It is Fiesta week here and according to the San Antonio Express, more than 3 million people have come to the city to celebrate.
The first Fiesta parade was held in the late 1800s, to honour the heroes of the Alamo and the Battle of San Jacinto; groups of women decorated horse-drawn carriages which they paraded in front of the Alamo whilst pelting each other with flower blossoms. The (later) Battle of San Jacinto spelled the defeat of the Mexican army, freeing Texas to become a sovereign country. It remained so for ten years, before joining the United States. One is reminded of this brief period of independence by recent bizarre calls to secede from local Republicans, unhappy at the presidential election result.
The opening day of Fiesta still takes place before the Alamo and Mattie recalled that last year we had only been in the US a week or so at the time. When I look back to those somewhat disorienting early days of our emigration, I remember Mike and I filling in forms and taking Mattie to get jabs before she started her new school, as well as searching for a new home. This year, things have been a lot less frenetic during Fiesta week and Mattie and I attended a ‘Night in Old San Antonio’, held at La Villita, a small historic village situated on the riverwalk in downtown San Antonio. La Villita was once home to native Americans, Spanish colonialists and then Mexicans and this annual event highlights the impact of various cultures on San Antonio and Texas.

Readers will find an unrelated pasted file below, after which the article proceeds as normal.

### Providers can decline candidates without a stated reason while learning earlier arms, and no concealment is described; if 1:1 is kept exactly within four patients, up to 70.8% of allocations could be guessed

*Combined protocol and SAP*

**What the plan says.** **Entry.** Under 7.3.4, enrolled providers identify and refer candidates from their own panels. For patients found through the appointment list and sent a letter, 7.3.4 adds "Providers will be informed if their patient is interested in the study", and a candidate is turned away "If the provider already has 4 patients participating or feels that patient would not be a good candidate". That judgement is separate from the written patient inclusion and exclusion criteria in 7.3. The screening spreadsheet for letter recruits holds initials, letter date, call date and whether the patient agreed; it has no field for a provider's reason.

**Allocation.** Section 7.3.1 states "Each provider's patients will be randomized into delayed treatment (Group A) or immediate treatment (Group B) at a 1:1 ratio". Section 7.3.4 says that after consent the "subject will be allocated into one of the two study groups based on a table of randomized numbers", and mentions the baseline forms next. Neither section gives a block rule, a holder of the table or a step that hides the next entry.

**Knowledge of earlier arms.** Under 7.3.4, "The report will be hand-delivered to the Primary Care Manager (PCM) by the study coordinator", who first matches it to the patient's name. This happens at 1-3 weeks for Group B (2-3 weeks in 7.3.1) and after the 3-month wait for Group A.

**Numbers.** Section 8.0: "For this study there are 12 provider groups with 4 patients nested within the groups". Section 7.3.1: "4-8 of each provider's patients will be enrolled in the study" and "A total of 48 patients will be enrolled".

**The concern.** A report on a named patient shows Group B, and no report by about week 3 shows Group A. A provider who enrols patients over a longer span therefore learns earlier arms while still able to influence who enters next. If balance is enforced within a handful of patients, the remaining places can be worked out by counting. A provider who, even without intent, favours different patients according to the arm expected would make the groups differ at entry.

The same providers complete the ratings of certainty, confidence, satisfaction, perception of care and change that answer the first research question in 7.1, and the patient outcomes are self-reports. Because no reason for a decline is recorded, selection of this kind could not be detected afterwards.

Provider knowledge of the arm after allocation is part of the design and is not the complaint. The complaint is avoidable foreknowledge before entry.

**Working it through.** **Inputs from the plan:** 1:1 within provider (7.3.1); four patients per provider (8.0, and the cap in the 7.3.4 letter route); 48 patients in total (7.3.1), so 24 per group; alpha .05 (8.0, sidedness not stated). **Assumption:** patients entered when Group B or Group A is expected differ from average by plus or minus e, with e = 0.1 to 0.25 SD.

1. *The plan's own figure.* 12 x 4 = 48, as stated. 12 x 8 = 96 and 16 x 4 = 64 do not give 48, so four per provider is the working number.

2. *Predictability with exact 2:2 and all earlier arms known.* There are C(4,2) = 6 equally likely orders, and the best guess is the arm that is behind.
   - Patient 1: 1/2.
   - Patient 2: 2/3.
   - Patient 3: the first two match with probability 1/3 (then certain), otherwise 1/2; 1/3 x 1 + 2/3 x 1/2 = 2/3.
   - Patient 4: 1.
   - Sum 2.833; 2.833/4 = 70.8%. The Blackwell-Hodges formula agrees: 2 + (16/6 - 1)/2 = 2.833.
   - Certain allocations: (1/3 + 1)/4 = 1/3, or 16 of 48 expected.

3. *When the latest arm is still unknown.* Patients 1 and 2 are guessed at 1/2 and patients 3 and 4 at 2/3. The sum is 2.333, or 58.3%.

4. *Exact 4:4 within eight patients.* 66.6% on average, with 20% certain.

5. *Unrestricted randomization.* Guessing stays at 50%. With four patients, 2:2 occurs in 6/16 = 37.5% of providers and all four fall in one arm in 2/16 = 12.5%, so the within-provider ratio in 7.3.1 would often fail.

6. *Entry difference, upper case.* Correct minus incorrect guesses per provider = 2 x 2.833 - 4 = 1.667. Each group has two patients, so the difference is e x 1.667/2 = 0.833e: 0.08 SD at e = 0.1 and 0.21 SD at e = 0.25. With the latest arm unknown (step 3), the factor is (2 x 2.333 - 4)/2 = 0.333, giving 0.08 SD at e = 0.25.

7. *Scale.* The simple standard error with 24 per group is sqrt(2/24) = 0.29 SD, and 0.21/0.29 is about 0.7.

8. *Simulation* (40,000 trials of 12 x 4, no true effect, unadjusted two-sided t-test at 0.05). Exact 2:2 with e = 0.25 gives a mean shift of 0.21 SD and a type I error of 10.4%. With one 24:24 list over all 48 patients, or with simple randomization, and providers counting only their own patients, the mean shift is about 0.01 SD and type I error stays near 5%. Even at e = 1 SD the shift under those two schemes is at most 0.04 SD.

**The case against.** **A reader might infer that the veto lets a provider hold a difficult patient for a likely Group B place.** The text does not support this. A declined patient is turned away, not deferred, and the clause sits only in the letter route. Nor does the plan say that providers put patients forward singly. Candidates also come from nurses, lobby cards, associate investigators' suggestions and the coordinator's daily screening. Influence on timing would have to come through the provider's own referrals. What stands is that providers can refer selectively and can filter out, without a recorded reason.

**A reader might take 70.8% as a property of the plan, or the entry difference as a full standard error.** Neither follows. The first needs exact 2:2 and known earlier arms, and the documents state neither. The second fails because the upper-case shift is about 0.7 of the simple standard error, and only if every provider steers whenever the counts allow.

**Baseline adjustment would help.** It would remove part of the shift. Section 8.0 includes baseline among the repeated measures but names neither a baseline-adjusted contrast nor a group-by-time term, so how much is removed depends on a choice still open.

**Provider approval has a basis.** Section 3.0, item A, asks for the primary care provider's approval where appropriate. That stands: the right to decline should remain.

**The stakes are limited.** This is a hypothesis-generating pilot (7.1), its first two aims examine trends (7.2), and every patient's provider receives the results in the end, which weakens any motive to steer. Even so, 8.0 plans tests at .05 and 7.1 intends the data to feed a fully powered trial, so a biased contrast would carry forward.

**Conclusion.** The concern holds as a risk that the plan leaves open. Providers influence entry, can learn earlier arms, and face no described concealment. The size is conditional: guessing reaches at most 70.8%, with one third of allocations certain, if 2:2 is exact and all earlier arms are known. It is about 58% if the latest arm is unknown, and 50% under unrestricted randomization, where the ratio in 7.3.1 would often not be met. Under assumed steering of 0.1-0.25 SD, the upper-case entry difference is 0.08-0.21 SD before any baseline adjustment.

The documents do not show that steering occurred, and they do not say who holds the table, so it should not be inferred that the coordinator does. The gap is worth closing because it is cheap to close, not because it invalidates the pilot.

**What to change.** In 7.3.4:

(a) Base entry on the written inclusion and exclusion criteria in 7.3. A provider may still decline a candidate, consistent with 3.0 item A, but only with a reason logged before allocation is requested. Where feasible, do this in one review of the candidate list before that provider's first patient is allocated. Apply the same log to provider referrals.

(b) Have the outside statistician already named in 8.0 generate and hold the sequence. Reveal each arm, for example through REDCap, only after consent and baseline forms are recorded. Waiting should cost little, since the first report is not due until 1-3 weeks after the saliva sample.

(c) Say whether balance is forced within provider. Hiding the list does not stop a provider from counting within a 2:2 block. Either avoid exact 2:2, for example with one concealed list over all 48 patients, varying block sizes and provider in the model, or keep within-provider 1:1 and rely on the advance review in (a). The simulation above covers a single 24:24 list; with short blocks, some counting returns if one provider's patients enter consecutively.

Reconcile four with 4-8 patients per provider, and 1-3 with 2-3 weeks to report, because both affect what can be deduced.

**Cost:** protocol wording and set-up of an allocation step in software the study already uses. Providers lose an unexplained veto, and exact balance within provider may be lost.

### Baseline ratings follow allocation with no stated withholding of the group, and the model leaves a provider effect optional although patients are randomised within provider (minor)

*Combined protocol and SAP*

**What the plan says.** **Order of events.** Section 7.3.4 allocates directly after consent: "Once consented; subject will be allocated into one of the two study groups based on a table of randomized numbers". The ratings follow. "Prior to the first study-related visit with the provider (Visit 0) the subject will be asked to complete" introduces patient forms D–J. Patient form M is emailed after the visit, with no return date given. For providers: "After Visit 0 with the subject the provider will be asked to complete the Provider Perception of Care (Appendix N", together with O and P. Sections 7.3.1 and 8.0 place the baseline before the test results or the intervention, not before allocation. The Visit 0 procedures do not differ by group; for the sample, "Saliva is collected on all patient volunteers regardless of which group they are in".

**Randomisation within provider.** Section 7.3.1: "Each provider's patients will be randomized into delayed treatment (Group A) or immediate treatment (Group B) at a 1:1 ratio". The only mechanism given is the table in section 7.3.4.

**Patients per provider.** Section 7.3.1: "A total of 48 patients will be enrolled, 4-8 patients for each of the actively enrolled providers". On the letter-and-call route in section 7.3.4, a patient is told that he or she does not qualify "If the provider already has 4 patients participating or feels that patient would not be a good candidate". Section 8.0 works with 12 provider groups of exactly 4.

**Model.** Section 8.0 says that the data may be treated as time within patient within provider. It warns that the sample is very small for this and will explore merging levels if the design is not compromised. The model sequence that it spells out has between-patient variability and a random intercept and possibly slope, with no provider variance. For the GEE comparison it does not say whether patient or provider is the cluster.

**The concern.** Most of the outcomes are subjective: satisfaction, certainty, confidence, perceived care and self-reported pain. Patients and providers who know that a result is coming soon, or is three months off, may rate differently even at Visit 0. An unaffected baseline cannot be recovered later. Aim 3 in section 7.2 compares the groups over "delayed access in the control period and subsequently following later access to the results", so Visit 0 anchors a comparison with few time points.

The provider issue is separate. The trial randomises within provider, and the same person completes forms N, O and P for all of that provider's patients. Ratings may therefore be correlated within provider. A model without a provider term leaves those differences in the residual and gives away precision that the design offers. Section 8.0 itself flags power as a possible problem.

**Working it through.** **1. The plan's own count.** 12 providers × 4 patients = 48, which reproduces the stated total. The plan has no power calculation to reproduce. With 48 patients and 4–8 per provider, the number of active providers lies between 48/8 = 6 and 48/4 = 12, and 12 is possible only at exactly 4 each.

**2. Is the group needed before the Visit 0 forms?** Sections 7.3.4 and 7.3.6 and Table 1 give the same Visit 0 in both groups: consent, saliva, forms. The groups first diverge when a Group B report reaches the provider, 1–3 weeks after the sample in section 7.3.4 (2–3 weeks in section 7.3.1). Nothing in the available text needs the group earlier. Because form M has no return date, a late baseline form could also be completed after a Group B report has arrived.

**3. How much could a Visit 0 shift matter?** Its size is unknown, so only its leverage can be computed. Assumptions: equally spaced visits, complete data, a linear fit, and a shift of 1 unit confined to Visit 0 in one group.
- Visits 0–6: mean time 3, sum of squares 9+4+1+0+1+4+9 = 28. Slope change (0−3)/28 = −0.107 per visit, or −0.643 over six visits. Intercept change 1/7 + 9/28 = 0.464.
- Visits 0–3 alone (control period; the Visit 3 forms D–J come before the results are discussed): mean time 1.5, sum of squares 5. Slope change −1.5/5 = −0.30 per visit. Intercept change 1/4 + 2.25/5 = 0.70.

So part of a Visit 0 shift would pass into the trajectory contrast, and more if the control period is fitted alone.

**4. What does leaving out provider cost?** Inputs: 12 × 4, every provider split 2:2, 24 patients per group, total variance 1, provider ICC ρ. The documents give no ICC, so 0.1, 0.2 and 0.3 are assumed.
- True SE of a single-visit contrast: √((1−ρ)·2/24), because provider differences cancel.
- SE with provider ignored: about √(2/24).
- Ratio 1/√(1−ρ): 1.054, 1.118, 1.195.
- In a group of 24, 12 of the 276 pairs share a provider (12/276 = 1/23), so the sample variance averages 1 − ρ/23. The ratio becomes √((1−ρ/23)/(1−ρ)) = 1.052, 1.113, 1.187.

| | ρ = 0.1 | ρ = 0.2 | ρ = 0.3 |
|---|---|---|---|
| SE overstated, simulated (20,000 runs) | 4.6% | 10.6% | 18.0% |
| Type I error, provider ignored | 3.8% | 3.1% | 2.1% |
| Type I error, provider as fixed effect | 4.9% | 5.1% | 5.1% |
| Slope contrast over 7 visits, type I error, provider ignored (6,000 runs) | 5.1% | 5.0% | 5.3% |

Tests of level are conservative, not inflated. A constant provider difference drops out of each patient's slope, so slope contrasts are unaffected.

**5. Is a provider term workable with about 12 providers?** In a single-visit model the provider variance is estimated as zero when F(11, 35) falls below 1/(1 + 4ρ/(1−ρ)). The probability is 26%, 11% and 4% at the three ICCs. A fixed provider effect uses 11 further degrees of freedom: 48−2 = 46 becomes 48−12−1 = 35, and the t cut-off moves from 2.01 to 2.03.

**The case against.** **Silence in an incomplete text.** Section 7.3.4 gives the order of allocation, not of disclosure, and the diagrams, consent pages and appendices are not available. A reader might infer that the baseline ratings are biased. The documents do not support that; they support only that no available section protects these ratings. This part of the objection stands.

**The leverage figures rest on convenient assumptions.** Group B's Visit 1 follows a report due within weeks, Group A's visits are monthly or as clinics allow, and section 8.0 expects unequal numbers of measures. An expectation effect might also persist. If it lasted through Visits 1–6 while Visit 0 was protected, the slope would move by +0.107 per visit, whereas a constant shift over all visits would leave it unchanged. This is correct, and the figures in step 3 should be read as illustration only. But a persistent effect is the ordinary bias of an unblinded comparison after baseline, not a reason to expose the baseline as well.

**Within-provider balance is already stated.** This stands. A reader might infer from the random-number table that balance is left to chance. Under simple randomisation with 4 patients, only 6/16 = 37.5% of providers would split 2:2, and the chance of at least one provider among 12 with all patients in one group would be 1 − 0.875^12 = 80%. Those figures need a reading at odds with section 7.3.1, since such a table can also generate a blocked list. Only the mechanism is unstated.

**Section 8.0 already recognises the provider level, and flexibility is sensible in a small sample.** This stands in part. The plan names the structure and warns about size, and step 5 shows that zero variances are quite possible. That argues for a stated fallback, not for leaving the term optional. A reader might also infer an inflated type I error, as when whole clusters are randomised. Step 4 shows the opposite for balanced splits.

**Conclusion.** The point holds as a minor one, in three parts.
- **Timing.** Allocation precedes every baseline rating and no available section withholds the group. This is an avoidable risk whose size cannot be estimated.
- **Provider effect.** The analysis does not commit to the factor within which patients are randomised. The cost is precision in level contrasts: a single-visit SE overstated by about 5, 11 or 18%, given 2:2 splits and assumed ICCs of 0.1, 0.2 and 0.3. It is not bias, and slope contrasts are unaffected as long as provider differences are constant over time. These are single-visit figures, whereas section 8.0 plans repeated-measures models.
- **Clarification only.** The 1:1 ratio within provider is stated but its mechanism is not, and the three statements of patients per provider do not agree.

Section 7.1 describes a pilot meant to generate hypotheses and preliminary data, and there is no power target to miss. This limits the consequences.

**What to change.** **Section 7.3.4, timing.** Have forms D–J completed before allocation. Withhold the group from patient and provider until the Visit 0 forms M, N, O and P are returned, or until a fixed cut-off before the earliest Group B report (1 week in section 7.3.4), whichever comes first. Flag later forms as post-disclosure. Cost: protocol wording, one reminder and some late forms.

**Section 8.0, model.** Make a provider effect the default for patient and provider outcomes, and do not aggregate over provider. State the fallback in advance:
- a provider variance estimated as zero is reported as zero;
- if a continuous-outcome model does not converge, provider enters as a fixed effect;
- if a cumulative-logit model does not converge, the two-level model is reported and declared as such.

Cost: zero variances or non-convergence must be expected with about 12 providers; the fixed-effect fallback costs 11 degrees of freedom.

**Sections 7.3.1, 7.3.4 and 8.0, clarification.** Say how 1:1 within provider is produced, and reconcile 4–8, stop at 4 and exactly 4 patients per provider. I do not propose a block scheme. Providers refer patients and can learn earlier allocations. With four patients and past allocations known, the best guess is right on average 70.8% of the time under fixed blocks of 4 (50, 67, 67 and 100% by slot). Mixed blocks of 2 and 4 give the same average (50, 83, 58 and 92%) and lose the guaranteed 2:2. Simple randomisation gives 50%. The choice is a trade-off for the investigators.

The little Czech town of West that was partially destroyed last week because of an explosion at a fertiliser plant was already well known in Texas for its bakeries, and particularly kolaches – Czech pastries filled with fruit, meat or sometimes vegetables. Mike reminded me that on Mattie’s and my first visit to Texas back in 2005, we stopped at one of these bakeries, ‘The Czech Stop’, and I recall Mike buying several fruit kolaches for us at the time. I was pleased, on glimpsing a local newspaper in Starbucks the other day, that ‘The Czech Stop’ had not been damaged in the explosion; in fact it remained open throughout the night serving pastries and acting as a shelter. (Articles like these would have been on the front page of national newspapers if not for the other horrific event last week, in Boston.)
Apart from the word ‘kolache’ the Czech language has had little impact here, unlike Spanish – San Antonio is fully a bilingual town. Though it struck me the other day that Mattie and I have more than one language to learn now: I had asked for an ice lolly in a shop downtown, only to receive a blank look from the Hispanic lady on the opposite side of the counter. So I pointed to the fridge. ‘Ah, you want a paleta,’ she grinned at me. ‘What do Americans call them?’ I then asked. ‘Popsicles,’ she smiled.
Mattie speaks another language of sorts, too, at school. I recently gleaned that one doesn’t say, ‘What’s Up?’ now, but simply ‘Sup?’ ‘So what do you say back?’ I asked her. ‘I just toss my head and point upwards,’ she grinned. Once, when she announced a high mark in some school tests, I, in the spirit of things, announced, ‘I think that deserves a High Five!’ But Mattie looked at me over her glasses and said, ‘Mum, I think we need to talk about limits.’